Forillon National Park: Nicholas Madden, explorer
Perhaps you think you need a truck camper to explore all of Canada’s National Parks? I would like you to meet Nicholas Madden who is living out of his small car as he adventures through all of the Parks. We were puzzling out which version of the Mont-Saint-Alban trail the perpetually-psyched-for-a-hike dogs could tolerate with their short legs, when he joined us at the display map. He was tall, young and laden down with all kinds of camera paraphernalia. This caught my eye. It is rare to see someone younger than forty carry imaging equipment in an era of smart phones. Nowadays phones can take better photos than your average human with a fancy camera and a trunk full of camera paraphernalia. He looked directly at us and asked if we had done the climb before. No, I replied and then asked him what he was doing with so much imaging equipment which was admirably arranged all over his knapsack and himself. I silently rebuked myself for being so bold and possibly scaring away a young adult. They are scarcer than bears in these Parks crawling with seniors and Boomers. A spacious smile and then he spoke his story.
Nicholas Madden is 23 years old. He is travelling to as many Parks as he can get to in 2017. He has a degree in Environmental Studies. He was feeling a little burnt-out from constantly being at school and decided to take a year to see the environment close-up and personal. He is living out of his car as he travels across Canada. He is friendly, knowledgeable, adventurous and smart. He will meet his Dad in Alaska where the two of them will embark on a North-South odyssey of epic proportions exploring United States National Park. I totally get why Dad is going, beyond the bonding, fun and adventuring. I would have ten heart attacks a day imagining my child travelling solo, sleeping in the back of a car as he checks out American wild places. I found myself experiencing a total body relax-response the minute he said his Dad was accompanying him.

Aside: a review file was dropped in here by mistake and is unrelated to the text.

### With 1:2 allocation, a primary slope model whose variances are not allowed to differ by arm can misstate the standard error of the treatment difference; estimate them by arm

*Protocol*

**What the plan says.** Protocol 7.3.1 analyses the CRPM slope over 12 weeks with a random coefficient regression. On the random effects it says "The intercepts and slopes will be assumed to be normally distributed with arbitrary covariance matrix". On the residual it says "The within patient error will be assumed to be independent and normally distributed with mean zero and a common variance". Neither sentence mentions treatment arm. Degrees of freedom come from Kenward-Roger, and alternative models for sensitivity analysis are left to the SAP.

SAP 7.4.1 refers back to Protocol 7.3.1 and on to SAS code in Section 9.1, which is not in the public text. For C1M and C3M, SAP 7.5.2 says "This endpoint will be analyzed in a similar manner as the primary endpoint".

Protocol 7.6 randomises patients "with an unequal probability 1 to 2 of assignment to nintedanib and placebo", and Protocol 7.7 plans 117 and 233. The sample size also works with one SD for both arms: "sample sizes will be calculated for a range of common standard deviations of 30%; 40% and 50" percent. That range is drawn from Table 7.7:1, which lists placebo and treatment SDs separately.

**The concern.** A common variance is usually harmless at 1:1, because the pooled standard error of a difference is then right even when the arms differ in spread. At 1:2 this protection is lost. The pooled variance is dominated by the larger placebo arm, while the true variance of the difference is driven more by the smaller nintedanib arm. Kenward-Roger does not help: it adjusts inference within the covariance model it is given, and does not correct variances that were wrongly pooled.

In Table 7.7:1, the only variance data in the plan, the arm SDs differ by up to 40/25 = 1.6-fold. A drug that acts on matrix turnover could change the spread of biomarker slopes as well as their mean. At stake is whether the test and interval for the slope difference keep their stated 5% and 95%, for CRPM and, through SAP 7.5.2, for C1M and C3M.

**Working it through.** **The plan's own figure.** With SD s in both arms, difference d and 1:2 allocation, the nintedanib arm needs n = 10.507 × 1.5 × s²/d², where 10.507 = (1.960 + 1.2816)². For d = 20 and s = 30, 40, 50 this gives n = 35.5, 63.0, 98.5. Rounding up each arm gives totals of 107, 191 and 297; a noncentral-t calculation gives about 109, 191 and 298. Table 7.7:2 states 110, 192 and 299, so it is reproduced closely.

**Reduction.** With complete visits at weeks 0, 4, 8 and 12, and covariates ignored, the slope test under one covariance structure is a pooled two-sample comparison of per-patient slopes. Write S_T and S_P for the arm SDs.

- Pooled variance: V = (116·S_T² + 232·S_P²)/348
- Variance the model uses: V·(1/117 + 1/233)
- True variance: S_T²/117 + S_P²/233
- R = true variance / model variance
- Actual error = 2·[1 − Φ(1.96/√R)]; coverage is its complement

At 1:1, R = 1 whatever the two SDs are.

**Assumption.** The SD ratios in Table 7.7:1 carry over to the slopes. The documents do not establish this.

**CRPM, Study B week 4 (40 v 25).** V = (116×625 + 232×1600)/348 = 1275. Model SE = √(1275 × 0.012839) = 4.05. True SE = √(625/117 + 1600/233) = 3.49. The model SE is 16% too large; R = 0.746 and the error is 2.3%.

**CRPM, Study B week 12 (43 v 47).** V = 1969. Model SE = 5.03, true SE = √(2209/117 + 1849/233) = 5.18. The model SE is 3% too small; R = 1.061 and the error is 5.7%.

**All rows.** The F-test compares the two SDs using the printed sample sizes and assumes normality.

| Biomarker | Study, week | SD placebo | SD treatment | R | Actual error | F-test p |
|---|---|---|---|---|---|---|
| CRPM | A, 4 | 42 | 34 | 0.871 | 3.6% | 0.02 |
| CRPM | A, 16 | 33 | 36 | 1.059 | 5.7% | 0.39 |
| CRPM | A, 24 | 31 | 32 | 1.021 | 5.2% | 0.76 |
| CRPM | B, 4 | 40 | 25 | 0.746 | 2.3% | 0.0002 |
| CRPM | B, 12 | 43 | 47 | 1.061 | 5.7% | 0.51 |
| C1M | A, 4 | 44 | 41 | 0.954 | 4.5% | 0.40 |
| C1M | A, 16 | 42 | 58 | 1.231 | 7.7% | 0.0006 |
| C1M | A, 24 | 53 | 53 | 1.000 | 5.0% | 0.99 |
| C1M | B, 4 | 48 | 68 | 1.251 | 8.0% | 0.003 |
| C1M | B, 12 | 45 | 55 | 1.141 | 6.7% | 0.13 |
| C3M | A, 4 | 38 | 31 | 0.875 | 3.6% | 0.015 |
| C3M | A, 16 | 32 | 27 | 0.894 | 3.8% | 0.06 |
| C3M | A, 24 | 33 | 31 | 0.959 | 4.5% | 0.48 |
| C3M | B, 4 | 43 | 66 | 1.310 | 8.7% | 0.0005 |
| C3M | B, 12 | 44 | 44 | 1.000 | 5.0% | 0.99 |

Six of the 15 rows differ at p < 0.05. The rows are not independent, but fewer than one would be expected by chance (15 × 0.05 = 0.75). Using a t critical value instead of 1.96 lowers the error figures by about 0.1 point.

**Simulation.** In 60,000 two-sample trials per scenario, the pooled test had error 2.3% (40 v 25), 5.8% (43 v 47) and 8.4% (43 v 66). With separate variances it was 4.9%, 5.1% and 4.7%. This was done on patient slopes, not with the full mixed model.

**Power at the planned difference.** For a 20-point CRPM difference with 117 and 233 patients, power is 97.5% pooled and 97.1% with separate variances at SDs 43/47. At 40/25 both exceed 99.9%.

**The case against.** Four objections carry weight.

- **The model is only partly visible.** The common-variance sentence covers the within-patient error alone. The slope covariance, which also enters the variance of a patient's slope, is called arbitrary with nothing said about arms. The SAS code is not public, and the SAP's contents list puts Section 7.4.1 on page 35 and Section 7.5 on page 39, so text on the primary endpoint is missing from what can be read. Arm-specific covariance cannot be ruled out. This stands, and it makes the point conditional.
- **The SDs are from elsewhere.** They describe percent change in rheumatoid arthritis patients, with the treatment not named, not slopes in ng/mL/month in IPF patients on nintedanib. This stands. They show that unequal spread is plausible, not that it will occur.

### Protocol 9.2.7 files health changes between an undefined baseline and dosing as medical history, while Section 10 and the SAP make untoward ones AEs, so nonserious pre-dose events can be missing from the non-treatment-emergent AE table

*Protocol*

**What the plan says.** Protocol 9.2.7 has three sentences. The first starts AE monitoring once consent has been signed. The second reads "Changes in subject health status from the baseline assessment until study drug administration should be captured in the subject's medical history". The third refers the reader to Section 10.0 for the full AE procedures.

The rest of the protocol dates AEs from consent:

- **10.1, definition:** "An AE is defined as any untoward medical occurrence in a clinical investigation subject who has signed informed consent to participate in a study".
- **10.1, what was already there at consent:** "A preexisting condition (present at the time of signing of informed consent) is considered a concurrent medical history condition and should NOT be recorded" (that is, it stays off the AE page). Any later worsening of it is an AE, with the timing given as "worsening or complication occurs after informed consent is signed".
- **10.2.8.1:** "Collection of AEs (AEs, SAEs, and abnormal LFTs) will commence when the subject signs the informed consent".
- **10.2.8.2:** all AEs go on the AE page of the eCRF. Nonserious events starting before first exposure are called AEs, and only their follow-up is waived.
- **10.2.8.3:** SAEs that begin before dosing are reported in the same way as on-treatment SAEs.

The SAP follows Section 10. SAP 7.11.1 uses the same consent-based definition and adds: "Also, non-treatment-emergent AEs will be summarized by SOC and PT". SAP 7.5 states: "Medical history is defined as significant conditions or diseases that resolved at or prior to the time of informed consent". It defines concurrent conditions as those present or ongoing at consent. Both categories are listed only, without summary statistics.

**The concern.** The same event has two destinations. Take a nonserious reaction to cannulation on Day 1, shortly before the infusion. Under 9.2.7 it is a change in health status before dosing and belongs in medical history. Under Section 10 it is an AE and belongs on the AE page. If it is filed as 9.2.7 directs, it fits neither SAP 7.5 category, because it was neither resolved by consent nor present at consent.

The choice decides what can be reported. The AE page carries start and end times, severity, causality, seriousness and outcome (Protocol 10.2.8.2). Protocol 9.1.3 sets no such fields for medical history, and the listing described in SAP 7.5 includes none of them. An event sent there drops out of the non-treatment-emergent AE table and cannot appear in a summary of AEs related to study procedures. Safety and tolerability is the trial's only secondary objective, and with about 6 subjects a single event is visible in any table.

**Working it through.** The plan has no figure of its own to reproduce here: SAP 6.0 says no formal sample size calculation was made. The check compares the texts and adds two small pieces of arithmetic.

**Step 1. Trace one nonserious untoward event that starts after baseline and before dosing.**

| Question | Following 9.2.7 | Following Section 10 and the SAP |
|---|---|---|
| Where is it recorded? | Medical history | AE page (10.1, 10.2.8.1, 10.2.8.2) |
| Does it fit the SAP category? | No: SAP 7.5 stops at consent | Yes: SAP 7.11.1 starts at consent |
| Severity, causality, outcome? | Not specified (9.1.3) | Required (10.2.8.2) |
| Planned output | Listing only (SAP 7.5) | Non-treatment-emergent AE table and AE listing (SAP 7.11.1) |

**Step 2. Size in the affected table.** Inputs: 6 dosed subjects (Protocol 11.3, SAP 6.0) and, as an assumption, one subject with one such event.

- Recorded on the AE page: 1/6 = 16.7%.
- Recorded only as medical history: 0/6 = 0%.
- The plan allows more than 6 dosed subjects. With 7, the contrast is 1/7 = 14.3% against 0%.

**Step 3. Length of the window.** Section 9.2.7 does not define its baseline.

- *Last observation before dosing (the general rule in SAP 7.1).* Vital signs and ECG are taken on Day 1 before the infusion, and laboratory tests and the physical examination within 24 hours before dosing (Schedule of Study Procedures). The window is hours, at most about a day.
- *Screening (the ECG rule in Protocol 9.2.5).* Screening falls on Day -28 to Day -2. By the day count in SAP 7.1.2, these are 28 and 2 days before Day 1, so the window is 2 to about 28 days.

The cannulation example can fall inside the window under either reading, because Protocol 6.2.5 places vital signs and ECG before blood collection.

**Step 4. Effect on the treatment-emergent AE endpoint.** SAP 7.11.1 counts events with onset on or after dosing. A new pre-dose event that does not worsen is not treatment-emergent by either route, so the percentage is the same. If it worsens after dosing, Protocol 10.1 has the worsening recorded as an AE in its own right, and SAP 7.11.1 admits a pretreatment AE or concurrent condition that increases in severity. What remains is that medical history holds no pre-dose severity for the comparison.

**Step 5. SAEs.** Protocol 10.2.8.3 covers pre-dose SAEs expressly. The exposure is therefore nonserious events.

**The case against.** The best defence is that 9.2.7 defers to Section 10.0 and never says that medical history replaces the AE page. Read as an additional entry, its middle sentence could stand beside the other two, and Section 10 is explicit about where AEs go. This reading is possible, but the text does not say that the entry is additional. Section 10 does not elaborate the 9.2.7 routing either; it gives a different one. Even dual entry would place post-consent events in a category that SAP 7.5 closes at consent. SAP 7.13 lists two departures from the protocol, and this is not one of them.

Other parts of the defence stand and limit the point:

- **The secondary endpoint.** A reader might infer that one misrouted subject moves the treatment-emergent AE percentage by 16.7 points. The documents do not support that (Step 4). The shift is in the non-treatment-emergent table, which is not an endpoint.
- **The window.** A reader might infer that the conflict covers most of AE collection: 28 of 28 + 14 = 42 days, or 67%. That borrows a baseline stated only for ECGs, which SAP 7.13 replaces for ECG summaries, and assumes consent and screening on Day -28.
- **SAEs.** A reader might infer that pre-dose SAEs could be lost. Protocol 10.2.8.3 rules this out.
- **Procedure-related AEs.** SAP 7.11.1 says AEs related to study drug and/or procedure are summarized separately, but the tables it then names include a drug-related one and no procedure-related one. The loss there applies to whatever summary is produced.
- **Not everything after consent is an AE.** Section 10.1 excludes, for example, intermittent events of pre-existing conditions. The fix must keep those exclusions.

Nicholas is vlogging his journey which is why he needs to take so much recording equipment. He takes pictures, sound recordings and video recordings of the environment he loves so much. We talked for a while about the necessity of recording these shared natural spaces before climate change and human greed impact them. Because Carl and I can never stop being parents (damn!) we encouraged him to continue his environmental studies. I told him what I say to our son Matt who is working on a Ph.D. in biology at Concordia. In an era of assault on the environment and popular animosity toward science and data collection, devoting one’s life to science and scientific method is a slow but critically important act of resistance. Not many can do it, so the ones who can should.
Check out Nicholas’ vlog and Facebook site. When I asked if he had a name or title for his site he simply said “Google me.”